In other words, commentators interpret Philippians 2 in light of the presupposition of orthodoxy (=Trinitarianism). Set that presupposition aside and it’s easier to make sense of the text. O’Neill’s novel proposal was to suggest that the text is corrupt, and that a “not” is missing. His “restored” translation goes like this:

    “who being in the form of God thought it not robbery not to be equal with God” (ibid, p. 448)

    When I first read this I was perplexed. After all, who would waste their time thinking about how it’s not robbery not to be equal with God? Well, O’Neill clarifies what he means by that rendering is in book “Who Did Jesus Think He Was?”:

    “That would mean that the one who was in the form of God did not think the express will of God he should be born as a man to be robbery of his supreme position alongside God; he freely accepted the will of the Father.” (p. 87)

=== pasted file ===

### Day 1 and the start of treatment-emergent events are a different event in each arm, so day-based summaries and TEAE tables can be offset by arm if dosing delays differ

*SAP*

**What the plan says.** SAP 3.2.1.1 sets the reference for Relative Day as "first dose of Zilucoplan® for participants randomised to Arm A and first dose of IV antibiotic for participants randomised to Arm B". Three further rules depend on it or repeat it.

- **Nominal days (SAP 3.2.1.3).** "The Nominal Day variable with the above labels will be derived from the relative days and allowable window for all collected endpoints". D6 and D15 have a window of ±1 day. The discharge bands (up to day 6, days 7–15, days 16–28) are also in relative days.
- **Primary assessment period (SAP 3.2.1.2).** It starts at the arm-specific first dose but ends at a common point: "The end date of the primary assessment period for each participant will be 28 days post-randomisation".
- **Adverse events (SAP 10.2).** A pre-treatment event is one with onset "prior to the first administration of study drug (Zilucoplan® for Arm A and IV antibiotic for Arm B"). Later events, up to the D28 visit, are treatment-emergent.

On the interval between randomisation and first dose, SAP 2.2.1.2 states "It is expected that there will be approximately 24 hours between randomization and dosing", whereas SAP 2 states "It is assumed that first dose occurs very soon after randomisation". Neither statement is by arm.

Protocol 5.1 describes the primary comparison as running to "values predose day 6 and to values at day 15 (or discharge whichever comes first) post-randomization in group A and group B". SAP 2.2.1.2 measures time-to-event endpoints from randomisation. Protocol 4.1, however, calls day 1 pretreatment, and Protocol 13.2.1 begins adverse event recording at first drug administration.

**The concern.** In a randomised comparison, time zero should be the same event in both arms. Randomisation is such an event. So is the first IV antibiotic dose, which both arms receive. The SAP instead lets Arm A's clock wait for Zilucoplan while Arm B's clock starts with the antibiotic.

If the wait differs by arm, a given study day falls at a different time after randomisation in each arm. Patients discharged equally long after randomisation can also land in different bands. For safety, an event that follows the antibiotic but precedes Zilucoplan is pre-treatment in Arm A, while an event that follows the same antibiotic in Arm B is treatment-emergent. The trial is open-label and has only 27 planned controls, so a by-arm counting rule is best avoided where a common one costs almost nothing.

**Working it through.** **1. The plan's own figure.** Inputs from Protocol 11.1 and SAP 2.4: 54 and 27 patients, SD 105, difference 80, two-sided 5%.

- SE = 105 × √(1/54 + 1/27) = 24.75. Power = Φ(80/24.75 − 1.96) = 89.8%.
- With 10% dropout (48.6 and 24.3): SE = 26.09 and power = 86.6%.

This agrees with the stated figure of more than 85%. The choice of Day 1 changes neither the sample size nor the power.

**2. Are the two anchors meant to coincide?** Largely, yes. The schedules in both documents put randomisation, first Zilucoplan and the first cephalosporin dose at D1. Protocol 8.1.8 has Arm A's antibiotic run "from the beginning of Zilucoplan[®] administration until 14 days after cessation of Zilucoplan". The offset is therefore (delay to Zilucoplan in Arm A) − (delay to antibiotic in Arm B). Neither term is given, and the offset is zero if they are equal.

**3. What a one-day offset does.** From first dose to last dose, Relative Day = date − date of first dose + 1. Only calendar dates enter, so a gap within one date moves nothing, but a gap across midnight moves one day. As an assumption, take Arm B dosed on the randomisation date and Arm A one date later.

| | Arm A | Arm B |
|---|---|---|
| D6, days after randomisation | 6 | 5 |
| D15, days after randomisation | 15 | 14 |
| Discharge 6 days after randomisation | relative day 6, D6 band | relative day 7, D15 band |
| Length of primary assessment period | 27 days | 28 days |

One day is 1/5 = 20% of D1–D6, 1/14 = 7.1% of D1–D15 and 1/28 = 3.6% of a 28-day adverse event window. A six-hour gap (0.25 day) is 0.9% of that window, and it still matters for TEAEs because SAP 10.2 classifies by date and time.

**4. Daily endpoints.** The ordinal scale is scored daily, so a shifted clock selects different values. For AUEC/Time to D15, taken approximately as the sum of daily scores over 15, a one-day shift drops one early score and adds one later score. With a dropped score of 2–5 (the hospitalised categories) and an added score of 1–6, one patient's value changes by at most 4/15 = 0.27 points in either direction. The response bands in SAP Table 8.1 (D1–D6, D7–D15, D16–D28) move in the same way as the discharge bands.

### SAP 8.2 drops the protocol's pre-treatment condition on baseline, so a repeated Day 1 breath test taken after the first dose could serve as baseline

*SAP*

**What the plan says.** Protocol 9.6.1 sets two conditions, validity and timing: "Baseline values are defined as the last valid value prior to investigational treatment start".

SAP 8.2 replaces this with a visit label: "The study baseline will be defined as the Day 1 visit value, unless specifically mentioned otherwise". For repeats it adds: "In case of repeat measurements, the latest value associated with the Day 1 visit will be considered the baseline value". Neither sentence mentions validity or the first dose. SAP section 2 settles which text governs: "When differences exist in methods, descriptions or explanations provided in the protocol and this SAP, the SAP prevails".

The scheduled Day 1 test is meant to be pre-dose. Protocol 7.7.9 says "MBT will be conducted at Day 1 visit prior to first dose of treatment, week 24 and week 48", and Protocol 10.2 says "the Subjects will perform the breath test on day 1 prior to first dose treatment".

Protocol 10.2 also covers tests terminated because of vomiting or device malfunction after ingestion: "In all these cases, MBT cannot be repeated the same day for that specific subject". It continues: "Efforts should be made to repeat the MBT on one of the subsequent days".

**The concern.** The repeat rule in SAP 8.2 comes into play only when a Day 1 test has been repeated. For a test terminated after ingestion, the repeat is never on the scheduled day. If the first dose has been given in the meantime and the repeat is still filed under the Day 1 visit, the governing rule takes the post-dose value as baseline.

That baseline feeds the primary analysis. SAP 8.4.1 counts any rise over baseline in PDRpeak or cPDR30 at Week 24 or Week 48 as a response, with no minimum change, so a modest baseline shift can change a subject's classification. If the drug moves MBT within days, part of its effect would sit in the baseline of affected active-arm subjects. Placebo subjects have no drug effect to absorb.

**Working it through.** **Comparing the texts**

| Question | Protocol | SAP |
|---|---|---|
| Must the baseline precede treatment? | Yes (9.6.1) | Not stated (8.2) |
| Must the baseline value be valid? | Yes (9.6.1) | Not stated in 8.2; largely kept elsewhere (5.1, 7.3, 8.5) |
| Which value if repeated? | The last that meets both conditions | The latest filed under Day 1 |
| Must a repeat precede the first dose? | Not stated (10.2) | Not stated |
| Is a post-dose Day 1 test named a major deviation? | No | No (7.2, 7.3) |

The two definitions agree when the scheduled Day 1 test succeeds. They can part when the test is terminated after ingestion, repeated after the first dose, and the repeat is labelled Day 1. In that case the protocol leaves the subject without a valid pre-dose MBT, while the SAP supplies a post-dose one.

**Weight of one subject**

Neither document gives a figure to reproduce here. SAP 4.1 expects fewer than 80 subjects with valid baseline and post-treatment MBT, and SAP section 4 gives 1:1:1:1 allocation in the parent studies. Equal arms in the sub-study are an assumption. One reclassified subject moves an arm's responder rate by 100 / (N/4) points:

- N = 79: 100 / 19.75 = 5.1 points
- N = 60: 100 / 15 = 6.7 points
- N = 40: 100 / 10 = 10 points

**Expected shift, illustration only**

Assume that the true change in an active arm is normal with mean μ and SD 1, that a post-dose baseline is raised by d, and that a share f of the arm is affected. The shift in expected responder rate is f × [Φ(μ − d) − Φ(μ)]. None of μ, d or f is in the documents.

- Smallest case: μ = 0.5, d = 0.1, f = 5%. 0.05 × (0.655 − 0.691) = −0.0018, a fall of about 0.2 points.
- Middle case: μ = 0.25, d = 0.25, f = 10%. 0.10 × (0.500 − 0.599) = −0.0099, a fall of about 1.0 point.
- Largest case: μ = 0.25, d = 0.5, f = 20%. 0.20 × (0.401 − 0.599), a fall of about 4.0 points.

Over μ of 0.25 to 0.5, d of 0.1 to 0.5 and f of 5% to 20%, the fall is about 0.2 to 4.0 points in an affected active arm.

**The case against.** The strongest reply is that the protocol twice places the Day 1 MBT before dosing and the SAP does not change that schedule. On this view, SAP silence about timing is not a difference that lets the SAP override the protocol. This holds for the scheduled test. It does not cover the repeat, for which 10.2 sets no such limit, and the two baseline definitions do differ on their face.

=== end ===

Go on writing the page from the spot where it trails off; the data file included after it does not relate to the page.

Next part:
So far I haven’t encountered a single person who has adopted O’Neill’s proposal.

  10. John
    November 2, 2014 @ 10:43 pm

    Sean
    I accept that the majority of Evangelical Christians regard Philippians CHapter 2 as evidence of early Trinitarian thinking. I have not encountered people who regard the chapter as evidence for the pre-existence of Christ.
    The ‘kenotic’ view of Philippians 2 makes no sense to me – and the ‘second Adam’ view takes care of my objections.
    As the NAB Bible states in a footnote ‘ verses 6-8 where Christ is the subject of every verb and verses 9-11 where God is the subject of every verb’.
    This man, Jesus Christ did not seek to repeat Adams sin and emptied himself of human ego and humbled himself -became obedient even to death on the cross.